ARF inhibits the growth and malignant progression of non-small-cell lung carcinoma
1] Division of Human Biology, Fred Hutchinson Cancer Research Center, Seattle, WA, USA  Molecular and Cellular Biology Graduate Program, University of Washington, Seattle, WA, USA. Oncogene
(Impact Factor: 8.46).
06/2013; 33(20). DOI: 10.1038/onc.2013.208
Non-small-cell lung carcinoma (NSCLC) is among the deadliest of human cancers. The CDKN2A locus, which houses the INK4a and ARF tumor suppressor genes, is frequently altered in NSCLC. However, the specific role of ARF in pulmonary tumorigenesis remains unclear. KRAS and other oncogenes induce the expression of ARF, thus stabilizing p53 activity and arresting cell proliferation. To address the role of ARF in Kras-driven NSCLC, we compared the susceptibility of NIH/Ola strain wild-type and Arf-knockout mice to urethane-induced lung carcinogenesis. Lung tumor size, malignancy and associated morbidity were significantly increased in Arf(-/-) compared with Arf(+/+) animals at 25 weeks after induction. Pulmonary tumors from Arf-knockout mice exhibited increased cell proliferation and DNA damage compared with wild-type mice. A subgroup of tumors in Arf(-/-) animals presented as dedifferentiated and metastatic, with many characteristics of pulmonary sarcomatoid carcinoma, a neoplasm previously undocumented in mouse models. Our finding of a role for ARF in NSCLC is consistent with the observation that benign adenomas from Arf(+/+) mice robustly expressed ARF, while ARF expression was markedly reduced in malignant adenocarcinomas. ARF expression also frequently colocalized with the expression of p21(CIP1), a transcriptional target of p53, arguing that ARF induces the p53 checkpoint to arrest cell proliferation in vivo. Taken together, these findings demonstrate that induction of ARF is an early response in lung tumorigenesis that mounts a strong barrier against tumor growth and malignant progression.Oncogene advance online publication, 10 June 2013; doi:10.1038/onc.2013.208.
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ABSTRACT: The KRAS gene is commonly mutated in human cancers, rendering the encoded small GTPase constitutively active and oncogenic. This gene has the unusual feature of being enriched for rare codons, which limit protein expression. Here, to determine the effect of the rare codon bias of the KRAS gene on de novo tumorigenesis, we introduced synonymous mutations that converted rare codons into common codons in exon 3 of the Kras gene in mice. Compared with control animals, mice with at least 1 copy of this Krasex3op allele had fewer tumors following carcinogen exposure, and this allele was mutated less often, with weaker oncogenic mutations in these tumors. This reduction in tumorigenesis was attributable to higher expression of the Krasex3op allele, which induced growth arrest when oncogenic and exhibited tumor-suppressive activity when not mutated. Together, our data indicate that the inherent rare codon bias of KRAS plays an integral role in tumorigenesis.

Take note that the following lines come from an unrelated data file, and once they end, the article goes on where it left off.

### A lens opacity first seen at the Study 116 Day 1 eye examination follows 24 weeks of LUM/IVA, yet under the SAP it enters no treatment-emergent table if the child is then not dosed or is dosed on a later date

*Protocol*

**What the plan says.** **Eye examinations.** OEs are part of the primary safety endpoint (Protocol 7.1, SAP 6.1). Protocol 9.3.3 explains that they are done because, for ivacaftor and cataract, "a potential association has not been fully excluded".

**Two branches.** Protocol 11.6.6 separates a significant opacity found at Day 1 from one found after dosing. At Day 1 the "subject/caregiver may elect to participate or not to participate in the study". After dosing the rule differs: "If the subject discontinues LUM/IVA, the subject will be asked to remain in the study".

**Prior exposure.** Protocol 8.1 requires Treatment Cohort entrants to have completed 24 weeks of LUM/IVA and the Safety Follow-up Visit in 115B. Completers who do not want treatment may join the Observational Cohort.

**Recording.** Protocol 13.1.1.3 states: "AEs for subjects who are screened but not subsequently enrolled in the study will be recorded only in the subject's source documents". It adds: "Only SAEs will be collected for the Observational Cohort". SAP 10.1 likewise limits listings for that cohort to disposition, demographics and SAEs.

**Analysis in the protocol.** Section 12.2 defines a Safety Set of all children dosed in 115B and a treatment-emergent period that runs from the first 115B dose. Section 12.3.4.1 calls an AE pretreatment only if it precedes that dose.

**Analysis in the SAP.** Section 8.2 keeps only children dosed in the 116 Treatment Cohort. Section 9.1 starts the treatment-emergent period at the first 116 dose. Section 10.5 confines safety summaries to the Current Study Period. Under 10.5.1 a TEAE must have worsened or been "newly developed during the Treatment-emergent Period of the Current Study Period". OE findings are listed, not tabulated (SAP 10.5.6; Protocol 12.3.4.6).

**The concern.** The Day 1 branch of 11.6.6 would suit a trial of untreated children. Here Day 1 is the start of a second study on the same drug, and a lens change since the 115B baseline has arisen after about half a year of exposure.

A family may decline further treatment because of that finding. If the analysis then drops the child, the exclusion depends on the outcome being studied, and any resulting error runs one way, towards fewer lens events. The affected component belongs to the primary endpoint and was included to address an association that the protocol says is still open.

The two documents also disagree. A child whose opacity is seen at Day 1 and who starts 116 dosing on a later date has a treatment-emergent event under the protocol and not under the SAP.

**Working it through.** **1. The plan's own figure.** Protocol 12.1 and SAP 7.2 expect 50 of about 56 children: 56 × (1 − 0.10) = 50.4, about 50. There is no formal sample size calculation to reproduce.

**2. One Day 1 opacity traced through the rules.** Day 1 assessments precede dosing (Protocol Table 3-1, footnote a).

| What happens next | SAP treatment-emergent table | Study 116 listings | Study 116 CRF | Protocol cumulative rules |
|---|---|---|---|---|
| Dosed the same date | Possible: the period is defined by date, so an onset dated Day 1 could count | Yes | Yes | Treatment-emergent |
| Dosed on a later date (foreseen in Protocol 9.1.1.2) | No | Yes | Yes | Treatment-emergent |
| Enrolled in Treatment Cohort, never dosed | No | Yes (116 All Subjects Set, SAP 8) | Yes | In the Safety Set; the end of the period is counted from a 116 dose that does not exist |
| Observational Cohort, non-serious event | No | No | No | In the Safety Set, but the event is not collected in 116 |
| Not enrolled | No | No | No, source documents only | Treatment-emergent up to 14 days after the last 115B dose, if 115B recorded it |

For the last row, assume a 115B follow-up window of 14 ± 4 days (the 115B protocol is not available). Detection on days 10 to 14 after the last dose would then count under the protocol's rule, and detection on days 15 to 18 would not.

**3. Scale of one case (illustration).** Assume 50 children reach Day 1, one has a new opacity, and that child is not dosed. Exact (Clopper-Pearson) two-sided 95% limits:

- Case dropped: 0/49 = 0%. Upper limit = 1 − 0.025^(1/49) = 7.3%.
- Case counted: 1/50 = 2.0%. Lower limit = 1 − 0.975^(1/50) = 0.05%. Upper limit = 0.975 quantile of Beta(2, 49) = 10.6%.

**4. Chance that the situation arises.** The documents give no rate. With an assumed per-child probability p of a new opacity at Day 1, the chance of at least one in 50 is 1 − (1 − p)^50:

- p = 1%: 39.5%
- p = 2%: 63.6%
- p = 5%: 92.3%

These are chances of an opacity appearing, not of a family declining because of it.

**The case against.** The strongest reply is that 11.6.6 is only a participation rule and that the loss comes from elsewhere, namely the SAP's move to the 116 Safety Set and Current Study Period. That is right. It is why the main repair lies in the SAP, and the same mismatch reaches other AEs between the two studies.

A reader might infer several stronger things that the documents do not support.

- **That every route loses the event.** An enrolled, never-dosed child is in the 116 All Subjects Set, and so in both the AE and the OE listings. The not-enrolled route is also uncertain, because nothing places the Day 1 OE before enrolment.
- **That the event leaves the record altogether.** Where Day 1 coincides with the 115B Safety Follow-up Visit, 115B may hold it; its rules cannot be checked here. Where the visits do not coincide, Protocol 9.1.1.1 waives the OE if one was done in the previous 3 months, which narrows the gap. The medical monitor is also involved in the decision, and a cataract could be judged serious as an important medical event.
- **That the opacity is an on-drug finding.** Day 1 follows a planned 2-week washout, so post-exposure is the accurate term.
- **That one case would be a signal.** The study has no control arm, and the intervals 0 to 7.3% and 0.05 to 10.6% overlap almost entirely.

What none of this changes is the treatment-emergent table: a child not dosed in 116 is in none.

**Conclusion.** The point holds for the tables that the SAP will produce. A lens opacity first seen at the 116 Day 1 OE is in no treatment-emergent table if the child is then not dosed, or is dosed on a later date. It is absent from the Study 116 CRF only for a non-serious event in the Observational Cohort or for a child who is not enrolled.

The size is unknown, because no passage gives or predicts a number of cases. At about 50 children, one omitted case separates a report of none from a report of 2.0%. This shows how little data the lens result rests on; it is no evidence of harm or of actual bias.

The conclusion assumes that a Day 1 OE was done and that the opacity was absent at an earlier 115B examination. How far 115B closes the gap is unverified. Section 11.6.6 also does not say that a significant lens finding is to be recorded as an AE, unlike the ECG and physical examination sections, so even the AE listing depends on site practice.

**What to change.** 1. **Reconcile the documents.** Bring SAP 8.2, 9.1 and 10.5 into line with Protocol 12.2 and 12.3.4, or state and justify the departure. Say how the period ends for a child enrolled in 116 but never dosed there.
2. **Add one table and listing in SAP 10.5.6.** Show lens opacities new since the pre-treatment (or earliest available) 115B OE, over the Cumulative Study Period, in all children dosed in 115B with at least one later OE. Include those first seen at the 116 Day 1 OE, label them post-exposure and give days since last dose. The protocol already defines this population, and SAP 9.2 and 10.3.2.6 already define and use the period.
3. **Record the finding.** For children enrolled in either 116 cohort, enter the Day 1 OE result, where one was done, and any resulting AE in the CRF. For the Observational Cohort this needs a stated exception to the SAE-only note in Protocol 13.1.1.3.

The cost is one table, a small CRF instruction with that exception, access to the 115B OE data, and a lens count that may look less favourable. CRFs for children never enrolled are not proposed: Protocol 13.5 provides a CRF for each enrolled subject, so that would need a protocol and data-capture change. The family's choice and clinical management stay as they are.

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ABSTRACT: The identification of carcinogens in the workplace, diet, and environment through chemical carcinogenesis studies in animals has directly contributed to a reduction of cancer burden in the human population. Reduced exposure to these carcinogens through lifestyle changes, government regulation, or change in industry practices has reduced cancer incidence in exposed populations. In addition to providing the first experimental evidence for cancer's relationship to chemical and radiation exposure, animal models of environmentally induced cancer have and will continue to provide important insight into the causes, mechanisms, and conceptual frameworks of cancer. More recently, combining chemical carcinogens with genetically engineered mouse models has emerged as an invaluable approach to study the complex interaction between genotype and environment that contributes to cancer development. In the future, animal models of environmentally induced cancer are likely to provide insight into areas such as the epigenetic basis of cancer, genetic modifiers of cancer susceptibility, the systems biology of cancer, inflammation and cancer, and cancer prevention.
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